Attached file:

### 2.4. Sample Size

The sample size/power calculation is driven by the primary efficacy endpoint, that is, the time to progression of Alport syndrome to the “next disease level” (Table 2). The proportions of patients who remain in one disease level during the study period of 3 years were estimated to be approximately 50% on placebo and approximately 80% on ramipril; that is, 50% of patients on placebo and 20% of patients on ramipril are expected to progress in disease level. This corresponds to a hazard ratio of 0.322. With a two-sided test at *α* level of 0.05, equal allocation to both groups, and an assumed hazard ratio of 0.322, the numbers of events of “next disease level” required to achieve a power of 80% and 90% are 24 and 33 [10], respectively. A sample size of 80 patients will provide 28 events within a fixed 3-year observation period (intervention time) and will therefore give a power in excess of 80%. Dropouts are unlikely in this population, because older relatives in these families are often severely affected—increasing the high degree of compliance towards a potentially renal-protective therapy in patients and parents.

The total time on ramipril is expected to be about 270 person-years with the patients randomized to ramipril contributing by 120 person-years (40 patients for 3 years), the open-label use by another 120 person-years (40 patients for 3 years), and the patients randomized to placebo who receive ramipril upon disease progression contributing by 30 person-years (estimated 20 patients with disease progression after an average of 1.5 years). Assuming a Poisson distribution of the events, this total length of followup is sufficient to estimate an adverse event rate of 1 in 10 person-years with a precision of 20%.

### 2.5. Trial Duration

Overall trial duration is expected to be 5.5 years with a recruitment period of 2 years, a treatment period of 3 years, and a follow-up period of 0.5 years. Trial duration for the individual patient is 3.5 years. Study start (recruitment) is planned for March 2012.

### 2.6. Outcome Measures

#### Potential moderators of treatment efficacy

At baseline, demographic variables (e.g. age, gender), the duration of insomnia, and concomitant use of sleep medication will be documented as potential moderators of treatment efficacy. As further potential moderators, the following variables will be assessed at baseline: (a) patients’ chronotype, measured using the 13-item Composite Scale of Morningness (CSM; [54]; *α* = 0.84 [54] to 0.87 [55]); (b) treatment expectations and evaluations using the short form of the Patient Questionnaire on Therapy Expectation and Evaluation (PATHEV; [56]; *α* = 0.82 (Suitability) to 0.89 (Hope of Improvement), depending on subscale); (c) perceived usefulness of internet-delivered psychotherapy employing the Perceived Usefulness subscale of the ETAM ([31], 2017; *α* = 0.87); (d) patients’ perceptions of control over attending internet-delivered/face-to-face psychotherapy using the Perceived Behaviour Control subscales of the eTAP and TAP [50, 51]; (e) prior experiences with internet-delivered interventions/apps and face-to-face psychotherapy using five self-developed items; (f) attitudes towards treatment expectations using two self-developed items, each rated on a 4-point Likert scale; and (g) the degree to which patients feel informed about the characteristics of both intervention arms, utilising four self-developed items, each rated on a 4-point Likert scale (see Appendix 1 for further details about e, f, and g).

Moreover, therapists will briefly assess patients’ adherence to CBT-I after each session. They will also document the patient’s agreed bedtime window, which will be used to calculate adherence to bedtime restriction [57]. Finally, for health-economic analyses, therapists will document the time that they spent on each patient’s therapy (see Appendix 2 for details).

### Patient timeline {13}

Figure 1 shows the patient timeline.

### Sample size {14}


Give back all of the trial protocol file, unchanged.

### 2.4. Sample Size

The sample size/power calculation is driven by the primary efficacy endpoint, that is, the time to progression of Alport syndrome to the “next disease level” (Table 2). The proportions of patients who remain in one disease level during the study period of 3 years were estimated to be approximately 50% on placebo and approximately 80% on ramipril; that is, 50% of patients on placebo and 20% of patients on ramipril are expected to progress in disease level. This corresponds to a hazard ratio of 0.322. With a two-sided test at *α* level of 0.05, equal allocation to both groups, and an assumed hazard ratio of 0.322, the numbers of events of “next disease level” required to achieve a power of 80% and 90% are 24 and 33 [10], respectively. A sample size of 80 patients will provide 28 events within a fixed 3-year observation period (intervention time) and will therefore give a power in excess of 80%. Dropouts are unlikely in this population, because older relatives in these families are often severely affected—increasing the high degree of compliance towards a potentially renal-protective therapy in patients and parents.

The total time on ramipril is expected to be about 270 person-years with the patients randomized to ramipril contributing by 120 person-years (40 patients for 3 years), the open-label use by another 120 person-years (40 patients for 3 years), and the patients randomized to placebo who receive ramipril upon disease progression contributing by 30 person-years (estimated 20 patients with disease progression after an average of 1.5 years). Assuming a Poisson distribution of the events, this total length of followup is sufficient to estimate an adverse event rate of 1 in 10 person-years with a precision of 20%.

### 2.5. Trial Duration

Overall trial duration is expected to be 5.5 years with a recruitment period of 2 years, a treatment period of 3 years, and a follow-up period of 0.5 years. Trial duration for the individual patient is 3.5 years. Study start (recruitment) is planned for March 2012.

### 2.6. Outcome Measures

#### Potential moderators of treatment efficacy

At baseline, demographic variables (e.g. age, gender), the duration of insomnia, and concomitant use of sleep medication will be documented as potential moderators of treatment efficacy. As further potential moderators, the following variables will be assessed at baseline: (a) patients’ chronotype, measured using the 13-item Composite Scale of Morningness (CSM; [54]; *α* = 0.84 [54] to 0.87 [55]); (b) treatment expectations and evaluations using the short form of the Patient Questionnaire on Therapy Expectation and Evaluation (PATHEV; [56]; *α* = 0.82 (Suitability) to 0.89 (Hope of Improvement), depending on subscale); (c) perceived usefulness of internet-delivered psychotherapy employing the Perceived Usefulness subscale of the ETAM ([31], 2017; *α* = 0.87); (d) patients’ perceptions of control over attending internet-delivered/face-to-face psychotherapy using the Perceived Behaviour Control subscales of the eTAP and TAP [50, 51]; (e) prior experiences with internet-delivered interventions/apps and face-to-face psychotherapy using five self-developed items; (f) attitudes towards treatment expectations using two self-developed items, each rated on a 4-point Likert scale; and (g) the degree to which patients feel informed about the characteristics of both intervention arms, utilising four self-developed items, each rated on a 4-point Likert scale (see Appendix 1 for further details about e, f, and g).

Moreover, therapists will briefly assess patients’ adherence to CBT-I after each session. They will also document the patient’s agreed bedtime window, which will be used to calculate adherence to bedtime restriction [57]. Finally, for health-economic analyses, therapists will document the time that they spent on each patient’s therapy (see Appendix 2 for details).

### Patient timeline {13}

Figure 1 shows the patient timeline.

### Sample size {14}